I recall a great LT that came from West Point. It had been drilled into his head listen to your senior NCOs. Do not buck your senior NCO’s. I got my 2LT at the same time he was an ROTC grad. Anyway the LT from West Point had a platoon sergeant that was really laid back but more importantly he did not follow the regulations and led his platoon in a less than ethical manner. He sometimes crossed some moral lines as well. One day my LT talked to me about it and asked me if I would speak with the other LT. So I basically told the LT. I don’t care what they told you at West Point. As a person you know what is right and what is wrong. If something inappropriate is going on you have a duty and responsibility to correct it. Failing to correct only leads to more problems and in the end the commander is going to look at you because you are ultimately responsible as the platoon leader. Unfortunately he took no action. About 1 month later the commander jacked him up over unethical issues in his platoon. The good news is he took it to heart and began correcting the problem. He was a great leader but was afraid to follow his own instincts and put an end to the substandard performance allowed and condoned by the platoon sergeant.

Type 4: Poorly Motivated with Little Ability

Concerning all Type 4 NCOs—don’t waste your time on them. Counsel them solely for the purpose of eliminating them from the U.S. Army. You have an obligation to help an NCO in need. But when you’ve done everything for him you can, it’s time for him to find a new profession. This may seem a little cruel, but it’s not. This type of NCO lacks skills and is no longer happy serving his country. That’s OK. He is better off somewhere else where he doesn’t affect your unit readiness. Lieutenant, one of the reasons you get paid the bigger dollars is to make the tough, but necessary decisions.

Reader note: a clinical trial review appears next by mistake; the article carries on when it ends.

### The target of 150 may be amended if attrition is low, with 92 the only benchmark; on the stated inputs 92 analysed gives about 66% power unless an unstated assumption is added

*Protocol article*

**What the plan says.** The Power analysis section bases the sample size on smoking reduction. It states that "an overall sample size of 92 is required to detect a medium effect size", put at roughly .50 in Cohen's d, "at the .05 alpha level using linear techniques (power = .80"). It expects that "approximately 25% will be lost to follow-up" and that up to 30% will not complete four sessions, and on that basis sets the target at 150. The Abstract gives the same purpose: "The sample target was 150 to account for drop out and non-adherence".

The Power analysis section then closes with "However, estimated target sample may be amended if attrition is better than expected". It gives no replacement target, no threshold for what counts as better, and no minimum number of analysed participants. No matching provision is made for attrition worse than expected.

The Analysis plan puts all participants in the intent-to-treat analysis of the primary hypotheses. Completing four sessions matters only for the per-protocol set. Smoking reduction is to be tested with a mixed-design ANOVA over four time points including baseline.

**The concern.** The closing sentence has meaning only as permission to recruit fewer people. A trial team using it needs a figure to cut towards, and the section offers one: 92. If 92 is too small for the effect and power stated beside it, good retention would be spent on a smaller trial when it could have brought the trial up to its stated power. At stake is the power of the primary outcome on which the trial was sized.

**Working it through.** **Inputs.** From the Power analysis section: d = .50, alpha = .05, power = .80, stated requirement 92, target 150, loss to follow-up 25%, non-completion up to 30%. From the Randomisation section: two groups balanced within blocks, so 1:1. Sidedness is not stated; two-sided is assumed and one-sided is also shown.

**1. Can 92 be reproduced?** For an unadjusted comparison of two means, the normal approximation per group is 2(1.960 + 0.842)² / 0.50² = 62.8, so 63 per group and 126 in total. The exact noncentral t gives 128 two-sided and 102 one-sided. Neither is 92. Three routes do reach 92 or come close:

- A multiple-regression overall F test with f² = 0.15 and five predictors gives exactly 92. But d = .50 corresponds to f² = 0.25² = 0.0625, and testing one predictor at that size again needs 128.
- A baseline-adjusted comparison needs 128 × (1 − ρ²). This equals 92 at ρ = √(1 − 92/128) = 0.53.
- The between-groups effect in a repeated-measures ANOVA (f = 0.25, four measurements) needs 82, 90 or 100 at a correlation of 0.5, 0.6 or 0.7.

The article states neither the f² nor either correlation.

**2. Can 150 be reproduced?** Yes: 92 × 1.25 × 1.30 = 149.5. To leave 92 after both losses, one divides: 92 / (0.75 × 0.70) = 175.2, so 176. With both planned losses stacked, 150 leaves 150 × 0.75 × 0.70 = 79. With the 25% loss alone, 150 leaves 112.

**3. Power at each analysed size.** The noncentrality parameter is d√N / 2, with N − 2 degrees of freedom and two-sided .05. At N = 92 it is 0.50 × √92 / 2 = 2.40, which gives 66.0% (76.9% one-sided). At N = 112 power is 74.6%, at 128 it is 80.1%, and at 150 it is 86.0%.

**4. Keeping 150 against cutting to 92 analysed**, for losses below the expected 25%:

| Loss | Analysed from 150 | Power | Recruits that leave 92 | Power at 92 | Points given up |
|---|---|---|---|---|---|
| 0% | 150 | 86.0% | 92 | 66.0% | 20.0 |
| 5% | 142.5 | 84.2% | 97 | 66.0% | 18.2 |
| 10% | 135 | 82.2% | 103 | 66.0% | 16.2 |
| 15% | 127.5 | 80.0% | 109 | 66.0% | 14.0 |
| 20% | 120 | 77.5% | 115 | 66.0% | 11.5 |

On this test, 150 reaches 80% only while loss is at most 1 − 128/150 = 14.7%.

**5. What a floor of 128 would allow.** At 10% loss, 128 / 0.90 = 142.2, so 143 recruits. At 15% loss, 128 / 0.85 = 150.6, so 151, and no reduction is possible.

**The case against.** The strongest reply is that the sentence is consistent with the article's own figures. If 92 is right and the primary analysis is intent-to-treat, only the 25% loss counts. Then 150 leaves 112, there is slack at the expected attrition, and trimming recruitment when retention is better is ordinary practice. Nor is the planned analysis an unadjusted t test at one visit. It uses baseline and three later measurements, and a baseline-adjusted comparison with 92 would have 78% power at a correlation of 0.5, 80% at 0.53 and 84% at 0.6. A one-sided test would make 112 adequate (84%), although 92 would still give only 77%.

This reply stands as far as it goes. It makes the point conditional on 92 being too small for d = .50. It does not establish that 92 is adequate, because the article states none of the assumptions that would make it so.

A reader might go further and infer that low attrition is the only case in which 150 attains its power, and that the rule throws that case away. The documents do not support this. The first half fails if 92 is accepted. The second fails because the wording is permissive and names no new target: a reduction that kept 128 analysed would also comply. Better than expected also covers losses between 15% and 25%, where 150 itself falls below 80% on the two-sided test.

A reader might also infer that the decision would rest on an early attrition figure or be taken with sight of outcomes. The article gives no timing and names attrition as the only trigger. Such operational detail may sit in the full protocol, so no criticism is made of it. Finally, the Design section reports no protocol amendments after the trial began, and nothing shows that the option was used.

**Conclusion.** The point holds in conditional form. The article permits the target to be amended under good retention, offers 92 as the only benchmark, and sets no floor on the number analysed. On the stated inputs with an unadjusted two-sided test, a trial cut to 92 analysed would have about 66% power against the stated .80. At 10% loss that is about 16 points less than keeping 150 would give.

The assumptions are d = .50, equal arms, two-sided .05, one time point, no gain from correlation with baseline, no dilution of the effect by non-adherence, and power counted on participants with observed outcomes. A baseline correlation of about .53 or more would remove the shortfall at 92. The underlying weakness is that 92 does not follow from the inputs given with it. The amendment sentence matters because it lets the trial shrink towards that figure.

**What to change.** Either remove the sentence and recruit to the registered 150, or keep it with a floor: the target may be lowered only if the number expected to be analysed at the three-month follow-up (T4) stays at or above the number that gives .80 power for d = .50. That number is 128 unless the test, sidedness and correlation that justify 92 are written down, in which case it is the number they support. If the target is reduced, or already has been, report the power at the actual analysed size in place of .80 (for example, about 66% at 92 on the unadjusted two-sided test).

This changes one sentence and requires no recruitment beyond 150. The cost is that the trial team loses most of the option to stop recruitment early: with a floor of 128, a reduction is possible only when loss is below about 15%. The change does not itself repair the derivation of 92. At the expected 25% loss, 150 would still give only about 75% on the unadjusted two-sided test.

Platoon Sergeant Perspective and Provided Example

We had a platoon sergeant vacancy. The 1SG decided to place a SSG in the position because he was the most senior SSG. Unfortunately he was probably the most unqualified and lazy NCO in the unit. Putting him in charge of a 50 person platoon was absolutely devastating. I remember speaking with the 1SG and he stated one person cannot impact that many people in a negative manner. You are exaggerating. I looked at the 1SG and said you have no idea what you have done to the Soldiers in that platoon and the disservice you have done to that SSG. The SSG is good at staff work but he is no leader. You could put him in several positions where he would excel and contribute to the mission, instead your choice endangers everyone. A new platoon leader shows up within 90 days. The SSG gets a relief for cause and the platoon goes thru total hell because the LT thinks the platoon is a bunch of losers. All of it could have been avoided but in hindsight the 1SG was serving well above his capability and failed to understand the implications of his decision. The LT’s impression of NCOs was that they were all jacked up and he was required to run everything from a micromanaging position.

For More Information on this subject see the following resource(s):

Guidebook for the Young Officer

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Mark is a Retired Command Sergeant Major with 26 years of military leadership experience. He held 3 military occupational specialties (Field Artillery, Nuclear Weapons Tech, and Ammunition Ordnance). Mark is one of the leading military authors in the fields of leadership, counseling, and training.